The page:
Canon EF 70-210mm f/4 – Review

The lens bug is still with me, and the latest acquisition is another golden oldie, the Canon 70-210mm f/4 telephoto.  This was one of the first EF fast telephotos, originally introduced in 1987.  My copy is from 1987, purchased in like-new condition from

It was my first time buying from KEH and I’m pleased to say that the experience was a good one, and I’ll likely use them again in the future.  KEH appears to be an excellent source for used lenses, although their user reviews are a little spotty – the jist of it seems to be that internet orders take second place to phone orders, so sometimes net orders lose out and folks get annoyed.  (Frankly, if you know that going into the deal, I’m not sure what right you have to get annoyed.)

Anyway, I wasn’t really looking to buy this lens – I was poking around KEH just to see what they had, actually looking more at prime lenses when I stumbled across this one.  I’d never even heard of a 70-210mm f/4, so I had to Google it, and what I found was promising.  I’ve had my eye on the new 70-200 f/4 IS lens for a while now, but I just can’t get past the $1200 price tag.  The fact that the old 70-210mm was only $200 sealed the deal – for $1k in savings, I can live without IS.

Unfortunately my order processed just in time to ship out during one of this year’s snowstorms, and it spent 48 additional hours sitting in a UPS facility in GA because of snowstorms.  So I wasn’t able to test it out at this past weekend’s event, but I do have it in time for an upcoming portrait workshop, which will be its real trial by fire.  But given some informal, around the house testing, here’s what I’ve concluded:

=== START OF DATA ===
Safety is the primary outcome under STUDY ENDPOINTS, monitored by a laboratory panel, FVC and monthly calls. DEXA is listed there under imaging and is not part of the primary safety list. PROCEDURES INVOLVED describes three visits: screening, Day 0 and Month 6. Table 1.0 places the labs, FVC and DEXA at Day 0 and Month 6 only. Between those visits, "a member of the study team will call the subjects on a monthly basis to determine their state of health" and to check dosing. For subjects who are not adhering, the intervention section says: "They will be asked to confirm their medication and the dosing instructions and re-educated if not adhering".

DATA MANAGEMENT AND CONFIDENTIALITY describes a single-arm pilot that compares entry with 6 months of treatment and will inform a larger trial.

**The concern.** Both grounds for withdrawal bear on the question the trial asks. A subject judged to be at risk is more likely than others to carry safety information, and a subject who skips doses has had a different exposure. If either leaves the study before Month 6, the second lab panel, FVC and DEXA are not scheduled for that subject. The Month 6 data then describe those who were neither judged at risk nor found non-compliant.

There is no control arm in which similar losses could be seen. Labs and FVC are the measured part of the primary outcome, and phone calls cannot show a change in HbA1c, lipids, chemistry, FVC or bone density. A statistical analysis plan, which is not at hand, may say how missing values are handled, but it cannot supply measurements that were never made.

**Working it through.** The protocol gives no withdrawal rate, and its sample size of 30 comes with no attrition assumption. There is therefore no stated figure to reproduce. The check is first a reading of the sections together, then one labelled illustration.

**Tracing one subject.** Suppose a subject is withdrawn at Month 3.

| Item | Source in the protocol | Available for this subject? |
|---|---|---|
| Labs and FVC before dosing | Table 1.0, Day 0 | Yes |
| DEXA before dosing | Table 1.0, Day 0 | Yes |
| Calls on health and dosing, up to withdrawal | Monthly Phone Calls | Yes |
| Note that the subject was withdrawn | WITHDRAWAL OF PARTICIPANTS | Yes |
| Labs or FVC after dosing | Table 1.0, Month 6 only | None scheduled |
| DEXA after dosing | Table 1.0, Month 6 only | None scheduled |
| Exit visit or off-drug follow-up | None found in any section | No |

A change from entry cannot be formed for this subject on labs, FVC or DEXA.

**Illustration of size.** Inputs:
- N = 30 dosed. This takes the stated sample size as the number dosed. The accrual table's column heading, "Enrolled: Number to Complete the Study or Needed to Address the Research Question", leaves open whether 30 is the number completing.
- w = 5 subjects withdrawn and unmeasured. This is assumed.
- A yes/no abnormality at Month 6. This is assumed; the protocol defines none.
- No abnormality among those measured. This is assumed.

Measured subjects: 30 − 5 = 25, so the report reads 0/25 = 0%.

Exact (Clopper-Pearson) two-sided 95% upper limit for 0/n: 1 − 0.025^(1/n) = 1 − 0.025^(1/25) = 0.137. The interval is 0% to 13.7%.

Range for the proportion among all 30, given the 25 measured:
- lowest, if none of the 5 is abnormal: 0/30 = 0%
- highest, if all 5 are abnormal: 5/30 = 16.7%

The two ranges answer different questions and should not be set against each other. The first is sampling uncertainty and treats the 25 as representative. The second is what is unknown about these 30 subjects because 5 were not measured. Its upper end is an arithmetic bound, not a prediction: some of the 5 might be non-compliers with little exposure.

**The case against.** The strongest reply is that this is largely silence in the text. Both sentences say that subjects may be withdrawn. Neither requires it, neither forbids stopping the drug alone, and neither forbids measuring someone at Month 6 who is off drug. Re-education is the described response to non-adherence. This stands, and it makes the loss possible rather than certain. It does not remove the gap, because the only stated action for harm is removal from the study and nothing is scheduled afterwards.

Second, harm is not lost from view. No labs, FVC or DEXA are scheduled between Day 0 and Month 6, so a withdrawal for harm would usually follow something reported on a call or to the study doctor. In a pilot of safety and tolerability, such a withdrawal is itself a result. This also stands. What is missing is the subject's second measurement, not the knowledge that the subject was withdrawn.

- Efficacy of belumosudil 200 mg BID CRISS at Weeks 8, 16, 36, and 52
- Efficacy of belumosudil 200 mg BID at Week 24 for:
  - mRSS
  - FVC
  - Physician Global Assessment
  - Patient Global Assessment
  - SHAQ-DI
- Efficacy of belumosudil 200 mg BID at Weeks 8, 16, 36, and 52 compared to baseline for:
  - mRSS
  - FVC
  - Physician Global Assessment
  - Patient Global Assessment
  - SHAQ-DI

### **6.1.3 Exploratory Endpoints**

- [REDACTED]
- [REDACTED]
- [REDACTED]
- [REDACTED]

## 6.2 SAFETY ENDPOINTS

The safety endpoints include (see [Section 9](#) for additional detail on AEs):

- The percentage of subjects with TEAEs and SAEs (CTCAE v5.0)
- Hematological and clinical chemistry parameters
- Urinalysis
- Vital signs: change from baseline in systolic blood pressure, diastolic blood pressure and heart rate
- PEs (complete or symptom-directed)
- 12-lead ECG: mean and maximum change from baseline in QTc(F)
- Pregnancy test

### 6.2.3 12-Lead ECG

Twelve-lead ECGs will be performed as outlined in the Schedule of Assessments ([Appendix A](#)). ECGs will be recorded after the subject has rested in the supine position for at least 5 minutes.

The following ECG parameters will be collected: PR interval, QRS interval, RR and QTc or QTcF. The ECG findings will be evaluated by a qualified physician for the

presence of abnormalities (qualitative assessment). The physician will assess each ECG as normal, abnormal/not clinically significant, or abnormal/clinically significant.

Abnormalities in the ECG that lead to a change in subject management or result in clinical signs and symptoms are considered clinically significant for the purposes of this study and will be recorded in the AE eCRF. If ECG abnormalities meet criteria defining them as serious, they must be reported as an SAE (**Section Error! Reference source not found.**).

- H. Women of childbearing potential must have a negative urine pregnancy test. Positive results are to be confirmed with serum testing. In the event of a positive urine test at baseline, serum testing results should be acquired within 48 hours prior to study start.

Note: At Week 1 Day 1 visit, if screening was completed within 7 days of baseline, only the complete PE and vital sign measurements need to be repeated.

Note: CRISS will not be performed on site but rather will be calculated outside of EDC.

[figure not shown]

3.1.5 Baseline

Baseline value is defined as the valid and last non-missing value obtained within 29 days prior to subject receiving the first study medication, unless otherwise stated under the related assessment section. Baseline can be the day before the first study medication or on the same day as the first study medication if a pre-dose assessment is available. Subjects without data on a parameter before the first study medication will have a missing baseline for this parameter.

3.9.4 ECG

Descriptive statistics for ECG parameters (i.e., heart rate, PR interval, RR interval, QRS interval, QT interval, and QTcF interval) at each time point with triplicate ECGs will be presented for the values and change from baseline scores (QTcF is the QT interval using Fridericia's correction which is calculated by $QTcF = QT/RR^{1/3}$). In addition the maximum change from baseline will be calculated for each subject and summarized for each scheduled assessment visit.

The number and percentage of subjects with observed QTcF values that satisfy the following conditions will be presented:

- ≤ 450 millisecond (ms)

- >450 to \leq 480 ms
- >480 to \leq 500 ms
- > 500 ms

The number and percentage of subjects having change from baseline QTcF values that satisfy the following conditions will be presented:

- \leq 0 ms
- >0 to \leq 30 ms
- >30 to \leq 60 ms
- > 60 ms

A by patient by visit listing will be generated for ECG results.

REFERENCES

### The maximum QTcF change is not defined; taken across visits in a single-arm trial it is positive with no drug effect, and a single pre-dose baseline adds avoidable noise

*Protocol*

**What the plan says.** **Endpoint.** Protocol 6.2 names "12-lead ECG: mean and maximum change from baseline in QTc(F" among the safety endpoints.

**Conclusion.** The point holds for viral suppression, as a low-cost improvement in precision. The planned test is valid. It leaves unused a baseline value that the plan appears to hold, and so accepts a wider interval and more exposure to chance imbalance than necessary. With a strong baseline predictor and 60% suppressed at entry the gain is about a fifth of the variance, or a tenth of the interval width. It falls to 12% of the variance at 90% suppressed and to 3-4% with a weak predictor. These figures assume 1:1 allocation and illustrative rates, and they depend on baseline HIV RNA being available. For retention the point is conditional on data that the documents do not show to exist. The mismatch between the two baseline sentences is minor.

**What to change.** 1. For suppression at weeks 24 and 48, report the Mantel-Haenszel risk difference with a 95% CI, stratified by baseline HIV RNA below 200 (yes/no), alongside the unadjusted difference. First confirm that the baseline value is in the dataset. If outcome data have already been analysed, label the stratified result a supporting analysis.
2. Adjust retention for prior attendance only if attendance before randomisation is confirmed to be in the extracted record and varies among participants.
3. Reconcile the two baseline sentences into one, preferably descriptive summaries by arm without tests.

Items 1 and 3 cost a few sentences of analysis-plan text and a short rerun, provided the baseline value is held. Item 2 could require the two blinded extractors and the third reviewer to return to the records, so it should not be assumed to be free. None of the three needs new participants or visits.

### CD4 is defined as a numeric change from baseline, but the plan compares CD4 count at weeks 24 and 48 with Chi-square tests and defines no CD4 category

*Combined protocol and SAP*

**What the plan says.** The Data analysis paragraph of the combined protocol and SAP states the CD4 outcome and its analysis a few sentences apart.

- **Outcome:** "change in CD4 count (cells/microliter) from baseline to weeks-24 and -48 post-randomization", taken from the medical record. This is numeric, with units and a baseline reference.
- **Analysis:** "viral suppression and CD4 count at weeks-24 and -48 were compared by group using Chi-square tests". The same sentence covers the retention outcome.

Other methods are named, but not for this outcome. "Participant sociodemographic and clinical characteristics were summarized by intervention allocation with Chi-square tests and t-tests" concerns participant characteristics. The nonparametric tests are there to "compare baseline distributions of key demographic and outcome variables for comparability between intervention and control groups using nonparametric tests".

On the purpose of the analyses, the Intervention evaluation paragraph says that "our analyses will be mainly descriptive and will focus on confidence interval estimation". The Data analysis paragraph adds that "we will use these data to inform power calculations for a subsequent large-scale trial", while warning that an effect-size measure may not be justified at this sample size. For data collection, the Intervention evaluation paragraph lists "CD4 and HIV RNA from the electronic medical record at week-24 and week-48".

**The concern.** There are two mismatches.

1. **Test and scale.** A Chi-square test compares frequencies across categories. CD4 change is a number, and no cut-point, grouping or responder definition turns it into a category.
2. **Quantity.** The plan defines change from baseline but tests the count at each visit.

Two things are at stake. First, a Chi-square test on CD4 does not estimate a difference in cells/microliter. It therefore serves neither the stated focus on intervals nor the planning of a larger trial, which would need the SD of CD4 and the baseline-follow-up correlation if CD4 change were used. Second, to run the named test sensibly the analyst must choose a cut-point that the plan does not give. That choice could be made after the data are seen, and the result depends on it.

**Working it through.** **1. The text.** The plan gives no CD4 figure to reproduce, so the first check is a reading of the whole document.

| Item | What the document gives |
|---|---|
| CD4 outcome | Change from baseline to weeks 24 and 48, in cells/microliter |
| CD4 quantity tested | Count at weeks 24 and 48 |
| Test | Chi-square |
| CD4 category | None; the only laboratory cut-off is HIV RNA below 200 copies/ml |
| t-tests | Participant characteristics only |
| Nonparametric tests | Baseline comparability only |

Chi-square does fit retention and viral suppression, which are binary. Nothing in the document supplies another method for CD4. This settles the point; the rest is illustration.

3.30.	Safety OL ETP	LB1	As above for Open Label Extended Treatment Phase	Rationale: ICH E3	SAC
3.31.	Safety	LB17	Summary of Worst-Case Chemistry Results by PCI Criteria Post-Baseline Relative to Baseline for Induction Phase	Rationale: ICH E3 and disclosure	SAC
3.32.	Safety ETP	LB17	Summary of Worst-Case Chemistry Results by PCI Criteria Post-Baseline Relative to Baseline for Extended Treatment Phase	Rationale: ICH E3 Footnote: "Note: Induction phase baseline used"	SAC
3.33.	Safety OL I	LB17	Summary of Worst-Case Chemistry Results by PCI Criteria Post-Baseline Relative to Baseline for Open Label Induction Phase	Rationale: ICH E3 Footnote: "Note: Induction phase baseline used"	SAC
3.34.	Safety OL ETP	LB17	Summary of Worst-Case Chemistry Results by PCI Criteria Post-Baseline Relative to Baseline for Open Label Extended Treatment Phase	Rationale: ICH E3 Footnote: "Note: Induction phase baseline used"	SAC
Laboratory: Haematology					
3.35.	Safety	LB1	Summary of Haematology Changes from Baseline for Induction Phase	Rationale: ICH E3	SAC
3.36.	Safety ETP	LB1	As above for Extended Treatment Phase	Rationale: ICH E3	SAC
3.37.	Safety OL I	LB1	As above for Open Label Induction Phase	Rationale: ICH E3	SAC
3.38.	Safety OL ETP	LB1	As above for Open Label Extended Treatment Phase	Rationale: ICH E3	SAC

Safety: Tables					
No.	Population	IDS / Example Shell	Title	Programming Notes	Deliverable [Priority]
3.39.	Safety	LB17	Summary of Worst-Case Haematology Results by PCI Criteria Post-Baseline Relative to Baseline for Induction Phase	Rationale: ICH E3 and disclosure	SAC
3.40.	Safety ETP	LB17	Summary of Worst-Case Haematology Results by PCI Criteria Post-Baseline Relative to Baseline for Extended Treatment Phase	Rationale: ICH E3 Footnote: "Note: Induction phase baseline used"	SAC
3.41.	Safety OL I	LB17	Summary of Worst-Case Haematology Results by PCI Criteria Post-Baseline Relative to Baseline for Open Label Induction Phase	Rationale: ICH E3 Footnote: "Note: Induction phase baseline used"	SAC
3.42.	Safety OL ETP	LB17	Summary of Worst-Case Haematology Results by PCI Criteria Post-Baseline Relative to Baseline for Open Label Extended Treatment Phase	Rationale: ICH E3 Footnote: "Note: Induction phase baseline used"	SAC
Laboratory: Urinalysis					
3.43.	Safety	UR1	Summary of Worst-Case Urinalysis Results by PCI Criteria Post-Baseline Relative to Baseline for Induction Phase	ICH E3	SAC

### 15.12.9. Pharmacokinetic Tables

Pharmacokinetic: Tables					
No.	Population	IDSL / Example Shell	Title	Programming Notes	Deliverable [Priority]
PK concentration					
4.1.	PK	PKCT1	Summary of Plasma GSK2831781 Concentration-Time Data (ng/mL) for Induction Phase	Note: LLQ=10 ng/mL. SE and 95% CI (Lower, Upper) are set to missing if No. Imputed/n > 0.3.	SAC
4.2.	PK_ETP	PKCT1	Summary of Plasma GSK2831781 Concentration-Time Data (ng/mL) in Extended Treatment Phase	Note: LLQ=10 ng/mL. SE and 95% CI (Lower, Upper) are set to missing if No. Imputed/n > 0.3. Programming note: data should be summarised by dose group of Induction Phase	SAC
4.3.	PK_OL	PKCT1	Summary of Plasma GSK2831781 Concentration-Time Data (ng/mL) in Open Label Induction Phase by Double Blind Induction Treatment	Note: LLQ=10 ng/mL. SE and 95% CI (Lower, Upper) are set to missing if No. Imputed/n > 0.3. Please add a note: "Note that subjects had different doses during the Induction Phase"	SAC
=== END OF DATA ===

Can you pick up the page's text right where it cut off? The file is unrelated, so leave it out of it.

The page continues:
First off, unlike its new cousins, the 70-210mm is a small lens.  Even fully zoomed, its overall length is less than that of the new models, and since it has neither internal focusing or zooming, the overall weight is much less.  The front element takes a 58mm filter, which seems radically small.  For me, this is a big deal – I owned a 70-200mm f/2.8 a while back and although it was a good lens, it was simply too big and too heavy for me to use much; the small size of the old 70-210mm, coupled with the constant f/4, means that I’m much more likely to stick it in my bag when I head out.

The lens is a push/pull style zoom, which isn’t a feature I’m thrilled about, but then beggars can’t be choosers.  And unlike other push/pull zooms, which often have a reputation for being dust vacuums, this one seems to work very well, with nearly no detectable sucking or blowing of air when in use.

I am somewhat saddened to report that it is not super-sharp when wide open.  The whole point of having an f/4 is to use it wide open, but I think that some stopping down will be required, or at the very least, some sharpening in post.  This is a little disappointing, but then I remember what I paid, and I feel better about it.  The good news is that at f/5.6, things are sharp, and by f/8 they are quite sharp.

It’s also noticeably soft past about 200mm.  At full zoom and f/4, the result is disappointing – for portraits you can almost call it “beauty soft” and make it work, but for anything else you’ll need to stop down or hit the Unsharp Mask in post.  I’m fully confident in the lens’ ability to take great photos, but the trick is learning its quirks first.

200mm @ f/4 appears somewhat soft, but works for portraits